Moscow and Beijing will soon sign a deal on delivery of "50 billion cubic metres of gas" per year via Power of Siberia 2 pipeline, which will run partly via Mongolia, says Energy Minister Alexander Novak.

Power of Siberia 2 pipeline construction is due to start in 2024.
Power of Siberia 2 pipeline construction is due to start in 2024. (AP Archive)

A Russian pipeline to China will replace the Nord Stream 2 gas link to Europe, abandoned amid the Ukraine conflict, Moscow's Energy Minister Alexander Novak has said.

Asked in an interview with Russian television channel Rossiya-1 on Thursday if Russia would replace the European Nord Stream 2 with the Asian Power of Siberia 2, Novak said: "Yes."

Earlier in the day, the minister, on the sidelines of a visit to Uzbekistan, said Russia and China would soon sign agreements on the delivery of "50 billion cubic metres of gas" per year via the future Power 2 pipeline in Siberia.

This volume will almost represent the maximum capacity of Nord Stream 1 — 55 billion cubic metres in total — which has been shut down since September 2.

A third of Russian gas supplies to the European Union had passed through the strategic pipeline, which links Russia to Germany.

Power of Siberia 2 will fuel China's energy-guzzling economy, partly via Mongolia.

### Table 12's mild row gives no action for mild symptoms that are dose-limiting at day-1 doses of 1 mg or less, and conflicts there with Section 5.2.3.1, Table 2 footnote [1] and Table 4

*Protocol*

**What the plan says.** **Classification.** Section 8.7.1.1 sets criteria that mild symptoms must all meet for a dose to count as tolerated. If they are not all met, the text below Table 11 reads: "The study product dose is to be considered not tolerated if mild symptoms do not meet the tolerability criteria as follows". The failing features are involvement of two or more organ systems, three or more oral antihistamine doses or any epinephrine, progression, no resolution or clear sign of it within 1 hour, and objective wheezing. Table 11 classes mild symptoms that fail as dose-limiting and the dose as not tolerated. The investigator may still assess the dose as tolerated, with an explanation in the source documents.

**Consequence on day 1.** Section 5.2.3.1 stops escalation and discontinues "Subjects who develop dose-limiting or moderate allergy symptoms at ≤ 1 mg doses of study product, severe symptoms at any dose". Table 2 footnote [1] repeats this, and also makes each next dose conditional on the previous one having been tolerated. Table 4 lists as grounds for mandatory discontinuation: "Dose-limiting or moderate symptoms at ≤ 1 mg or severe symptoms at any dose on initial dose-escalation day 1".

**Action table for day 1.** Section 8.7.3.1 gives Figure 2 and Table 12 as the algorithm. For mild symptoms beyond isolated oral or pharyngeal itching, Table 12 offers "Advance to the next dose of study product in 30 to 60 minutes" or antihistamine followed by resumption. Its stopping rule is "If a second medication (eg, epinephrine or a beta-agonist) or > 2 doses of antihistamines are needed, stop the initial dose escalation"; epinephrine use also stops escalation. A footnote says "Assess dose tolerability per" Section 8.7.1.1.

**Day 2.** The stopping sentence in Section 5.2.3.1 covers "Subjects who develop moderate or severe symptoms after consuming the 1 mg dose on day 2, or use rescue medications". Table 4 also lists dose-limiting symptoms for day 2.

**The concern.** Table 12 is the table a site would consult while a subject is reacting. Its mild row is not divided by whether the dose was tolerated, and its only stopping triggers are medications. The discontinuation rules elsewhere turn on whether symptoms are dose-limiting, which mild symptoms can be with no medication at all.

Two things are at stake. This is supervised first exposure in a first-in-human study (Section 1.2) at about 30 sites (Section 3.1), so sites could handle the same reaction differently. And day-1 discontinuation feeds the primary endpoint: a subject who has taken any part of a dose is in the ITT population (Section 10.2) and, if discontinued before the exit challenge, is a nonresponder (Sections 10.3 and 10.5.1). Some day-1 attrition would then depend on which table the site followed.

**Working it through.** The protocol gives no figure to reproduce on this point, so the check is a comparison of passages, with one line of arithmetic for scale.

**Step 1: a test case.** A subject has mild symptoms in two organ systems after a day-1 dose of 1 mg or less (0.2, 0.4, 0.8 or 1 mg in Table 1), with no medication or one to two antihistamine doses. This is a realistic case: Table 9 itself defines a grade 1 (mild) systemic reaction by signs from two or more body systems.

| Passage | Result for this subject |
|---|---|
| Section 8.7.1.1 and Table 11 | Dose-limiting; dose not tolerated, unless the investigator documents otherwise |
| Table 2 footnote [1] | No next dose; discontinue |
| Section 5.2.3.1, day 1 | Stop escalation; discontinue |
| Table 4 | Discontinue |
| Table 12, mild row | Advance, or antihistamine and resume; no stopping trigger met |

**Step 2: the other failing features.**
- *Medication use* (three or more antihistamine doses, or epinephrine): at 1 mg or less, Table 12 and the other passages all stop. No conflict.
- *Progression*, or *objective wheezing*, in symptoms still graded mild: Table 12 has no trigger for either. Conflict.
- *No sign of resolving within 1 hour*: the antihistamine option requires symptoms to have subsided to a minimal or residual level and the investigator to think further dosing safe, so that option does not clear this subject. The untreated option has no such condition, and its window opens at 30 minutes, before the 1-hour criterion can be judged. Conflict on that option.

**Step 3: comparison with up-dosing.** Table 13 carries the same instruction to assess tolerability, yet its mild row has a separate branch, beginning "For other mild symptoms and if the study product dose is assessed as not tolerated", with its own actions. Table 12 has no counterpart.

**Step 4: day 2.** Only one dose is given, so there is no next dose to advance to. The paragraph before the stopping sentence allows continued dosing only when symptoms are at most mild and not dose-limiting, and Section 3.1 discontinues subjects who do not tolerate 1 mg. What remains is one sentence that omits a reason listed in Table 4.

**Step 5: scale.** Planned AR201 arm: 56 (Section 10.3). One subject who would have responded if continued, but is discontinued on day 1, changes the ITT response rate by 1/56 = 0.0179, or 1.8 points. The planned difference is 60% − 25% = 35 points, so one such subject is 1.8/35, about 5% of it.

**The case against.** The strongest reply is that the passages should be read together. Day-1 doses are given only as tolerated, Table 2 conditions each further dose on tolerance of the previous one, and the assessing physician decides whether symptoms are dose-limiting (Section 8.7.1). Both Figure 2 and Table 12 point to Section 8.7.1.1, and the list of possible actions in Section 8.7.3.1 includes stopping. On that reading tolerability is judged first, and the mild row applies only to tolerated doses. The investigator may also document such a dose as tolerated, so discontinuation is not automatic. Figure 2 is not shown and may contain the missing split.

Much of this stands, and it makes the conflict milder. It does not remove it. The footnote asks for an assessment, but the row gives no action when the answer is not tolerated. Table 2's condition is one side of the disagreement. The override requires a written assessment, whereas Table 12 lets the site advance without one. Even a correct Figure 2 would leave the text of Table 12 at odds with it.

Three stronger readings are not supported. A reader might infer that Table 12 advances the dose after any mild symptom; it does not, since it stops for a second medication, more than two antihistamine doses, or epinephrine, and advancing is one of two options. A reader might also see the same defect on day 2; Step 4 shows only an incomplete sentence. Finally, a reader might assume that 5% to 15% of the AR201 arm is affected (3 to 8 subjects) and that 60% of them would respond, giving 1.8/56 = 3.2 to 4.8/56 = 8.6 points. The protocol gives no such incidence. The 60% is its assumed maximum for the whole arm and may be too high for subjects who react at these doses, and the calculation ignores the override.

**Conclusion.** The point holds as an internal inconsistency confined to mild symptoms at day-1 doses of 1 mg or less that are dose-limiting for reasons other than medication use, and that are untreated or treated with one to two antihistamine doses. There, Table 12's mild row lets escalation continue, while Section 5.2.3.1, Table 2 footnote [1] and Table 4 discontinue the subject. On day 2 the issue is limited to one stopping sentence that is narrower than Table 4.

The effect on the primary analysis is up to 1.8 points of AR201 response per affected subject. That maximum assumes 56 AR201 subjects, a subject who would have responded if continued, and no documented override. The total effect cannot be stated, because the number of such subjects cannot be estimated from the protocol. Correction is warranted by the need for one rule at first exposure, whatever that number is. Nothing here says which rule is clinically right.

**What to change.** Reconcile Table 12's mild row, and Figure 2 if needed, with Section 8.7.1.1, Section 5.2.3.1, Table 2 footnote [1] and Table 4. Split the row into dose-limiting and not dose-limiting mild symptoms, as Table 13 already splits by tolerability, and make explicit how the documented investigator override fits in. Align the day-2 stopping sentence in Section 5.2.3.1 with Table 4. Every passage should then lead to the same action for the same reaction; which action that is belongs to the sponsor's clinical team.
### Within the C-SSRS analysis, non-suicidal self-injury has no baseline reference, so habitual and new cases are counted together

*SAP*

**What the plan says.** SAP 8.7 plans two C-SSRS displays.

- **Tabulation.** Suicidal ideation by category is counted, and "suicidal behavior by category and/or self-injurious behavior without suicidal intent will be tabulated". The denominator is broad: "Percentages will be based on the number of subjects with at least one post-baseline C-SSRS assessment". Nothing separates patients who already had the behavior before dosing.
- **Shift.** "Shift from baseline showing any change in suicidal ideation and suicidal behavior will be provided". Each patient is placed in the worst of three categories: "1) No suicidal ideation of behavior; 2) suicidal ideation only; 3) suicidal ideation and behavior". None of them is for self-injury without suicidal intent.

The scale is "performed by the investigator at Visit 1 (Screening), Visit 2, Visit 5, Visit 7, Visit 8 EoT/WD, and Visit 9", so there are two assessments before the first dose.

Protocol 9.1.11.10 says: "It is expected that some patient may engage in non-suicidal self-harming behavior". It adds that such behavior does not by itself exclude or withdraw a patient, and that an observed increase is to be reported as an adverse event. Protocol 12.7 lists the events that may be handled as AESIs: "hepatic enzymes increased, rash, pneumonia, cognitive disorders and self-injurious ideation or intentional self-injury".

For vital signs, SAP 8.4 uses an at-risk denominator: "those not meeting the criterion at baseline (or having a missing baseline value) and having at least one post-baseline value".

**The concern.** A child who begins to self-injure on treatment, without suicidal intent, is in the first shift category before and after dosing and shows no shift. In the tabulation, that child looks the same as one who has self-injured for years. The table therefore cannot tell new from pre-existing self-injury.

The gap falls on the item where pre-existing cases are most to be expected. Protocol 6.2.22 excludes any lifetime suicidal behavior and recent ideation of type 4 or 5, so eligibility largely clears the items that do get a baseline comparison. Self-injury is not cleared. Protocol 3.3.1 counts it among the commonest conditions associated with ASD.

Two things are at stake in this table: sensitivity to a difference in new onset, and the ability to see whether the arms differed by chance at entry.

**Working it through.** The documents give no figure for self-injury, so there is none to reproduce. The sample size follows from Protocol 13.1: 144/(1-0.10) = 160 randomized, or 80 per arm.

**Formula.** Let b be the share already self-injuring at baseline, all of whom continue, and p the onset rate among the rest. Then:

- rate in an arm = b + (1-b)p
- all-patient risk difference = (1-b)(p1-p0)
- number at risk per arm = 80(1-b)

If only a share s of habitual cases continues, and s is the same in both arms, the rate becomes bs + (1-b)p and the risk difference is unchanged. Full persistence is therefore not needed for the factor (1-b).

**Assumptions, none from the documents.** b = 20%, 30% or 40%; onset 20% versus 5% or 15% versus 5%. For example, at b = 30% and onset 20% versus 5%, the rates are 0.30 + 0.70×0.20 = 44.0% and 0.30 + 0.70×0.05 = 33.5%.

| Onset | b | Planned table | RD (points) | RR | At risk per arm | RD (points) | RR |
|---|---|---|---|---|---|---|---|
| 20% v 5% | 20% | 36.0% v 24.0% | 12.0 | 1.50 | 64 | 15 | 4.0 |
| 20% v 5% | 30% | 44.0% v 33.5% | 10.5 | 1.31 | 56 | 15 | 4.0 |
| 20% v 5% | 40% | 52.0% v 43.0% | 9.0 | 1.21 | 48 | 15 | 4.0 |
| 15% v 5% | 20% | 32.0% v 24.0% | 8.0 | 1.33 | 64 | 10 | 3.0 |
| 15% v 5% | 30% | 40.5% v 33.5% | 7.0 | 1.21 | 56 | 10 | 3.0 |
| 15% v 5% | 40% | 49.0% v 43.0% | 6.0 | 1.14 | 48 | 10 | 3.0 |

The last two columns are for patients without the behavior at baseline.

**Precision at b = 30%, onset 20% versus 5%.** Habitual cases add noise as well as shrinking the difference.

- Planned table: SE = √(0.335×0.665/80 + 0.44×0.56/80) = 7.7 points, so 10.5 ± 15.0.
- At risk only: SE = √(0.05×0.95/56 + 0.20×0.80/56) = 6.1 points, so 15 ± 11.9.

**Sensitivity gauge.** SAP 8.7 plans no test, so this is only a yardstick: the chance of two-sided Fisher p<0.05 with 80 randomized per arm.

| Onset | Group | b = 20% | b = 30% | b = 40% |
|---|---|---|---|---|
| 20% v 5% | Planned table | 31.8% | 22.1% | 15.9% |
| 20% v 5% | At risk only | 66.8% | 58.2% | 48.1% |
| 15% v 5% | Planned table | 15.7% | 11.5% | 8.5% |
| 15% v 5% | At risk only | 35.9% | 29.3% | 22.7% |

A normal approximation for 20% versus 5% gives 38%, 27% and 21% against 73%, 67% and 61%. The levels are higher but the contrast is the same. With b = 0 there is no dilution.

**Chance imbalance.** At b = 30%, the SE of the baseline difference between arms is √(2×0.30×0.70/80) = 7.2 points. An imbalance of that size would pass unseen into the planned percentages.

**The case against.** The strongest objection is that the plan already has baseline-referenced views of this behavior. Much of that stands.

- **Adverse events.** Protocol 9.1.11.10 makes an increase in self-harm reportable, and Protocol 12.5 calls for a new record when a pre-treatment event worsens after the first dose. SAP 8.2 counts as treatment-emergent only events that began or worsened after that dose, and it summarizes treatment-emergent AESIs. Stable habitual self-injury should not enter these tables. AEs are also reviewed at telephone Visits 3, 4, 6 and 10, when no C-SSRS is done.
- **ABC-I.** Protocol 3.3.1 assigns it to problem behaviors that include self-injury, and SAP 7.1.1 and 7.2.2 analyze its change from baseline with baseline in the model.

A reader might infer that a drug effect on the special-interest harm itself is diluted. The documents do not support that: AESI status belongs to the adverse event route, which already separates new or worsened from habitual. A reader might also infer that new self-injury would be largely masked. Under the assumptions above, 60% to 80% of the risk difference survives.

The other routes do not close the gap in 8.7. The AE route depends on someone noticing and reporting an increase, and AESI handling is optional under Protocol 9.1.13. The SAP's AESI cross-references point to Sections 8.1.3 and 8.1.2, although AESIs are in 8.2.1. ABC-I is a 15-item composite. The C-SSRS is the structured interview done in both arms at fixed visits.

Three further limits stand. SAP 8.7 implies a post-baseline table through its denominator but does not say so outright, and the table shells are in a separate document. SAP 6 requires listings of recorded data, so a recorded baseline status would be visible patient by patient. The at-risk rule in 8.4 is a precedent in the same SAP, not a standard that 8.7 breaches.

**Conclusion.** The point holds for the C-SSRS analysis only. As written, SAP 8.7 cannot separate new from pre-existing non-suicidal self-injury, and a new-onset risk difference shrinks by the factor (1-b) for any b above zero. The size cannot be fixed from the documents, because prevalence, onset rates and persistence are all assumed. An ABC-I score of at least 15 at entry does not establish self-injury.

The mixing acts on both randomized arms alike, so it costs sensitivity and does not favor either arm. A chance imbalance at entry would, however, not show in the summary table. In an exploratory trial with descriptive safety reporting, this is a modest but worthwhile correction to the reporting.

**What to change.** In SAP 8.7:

Construction is due to start in 2024.

It will therefore replace the Nord Stream 2 project, long backed by Germany but which Washington viewed dimly, and which the West has scrapped since the Russian offensive in Ukraine began in late February.

Mongolian President Ukhnaagiin Khurelsukh said he supports the construction of such projects via his landlocked country.

Speaking via a translator at a trilateral meeting with Russian President Vladimir Putin and Chinese President Xi Jinping at a summit of the Shanghai Cooperation Organisation in the Uzbek city of Samarkand, Khurelsukh backed the plans, proposing studies of their economic feasibility.

Khurelsukh said: "We also support the construction of oil and gas pipelines to supply natural gas from Russia to China through the territory of Mongolia and propose to study this issue from the viewpoint of technical and economic justification".

READ MORE: Russia 'completely stops' Nord Stream gas supplies to Germany

New transit route

Russian gas exports to the EU "will drop by around 50 billion cubic metres" in 2022, Novak said.

At the same time, the Russian minister said that Gazprom, operator of the Power of Siberia 1 gas pipeline that has linked the Chaiandina field to northeastern China since the end of 2019, would "increase its deliveries" to reach "20 billion cubic metres of gas" each year.

The linking of the Kovytka field, near Lake Baikal, to the pipeline in early 2023 will help achieve the increase.

By 2025, when it reaches its maximum capacity, the pipeline will produce 61 billion cubic metres of gas per year, more than Nord Stream 1, of which 38 billion cubic metres will go to China under a 2014 contract signed between Gazprom and its Chinese counterpart CNPC.

The two sides also signed agreements to build a new transit route from Vladivostok in Russia's Far East to northern China, bringing in an additional 10 billion cubic metres of gas, the Energy Ministry said on Thursday.

READ MORE: Russia is China's top crude oil supplier for second month in a row

Source: AFP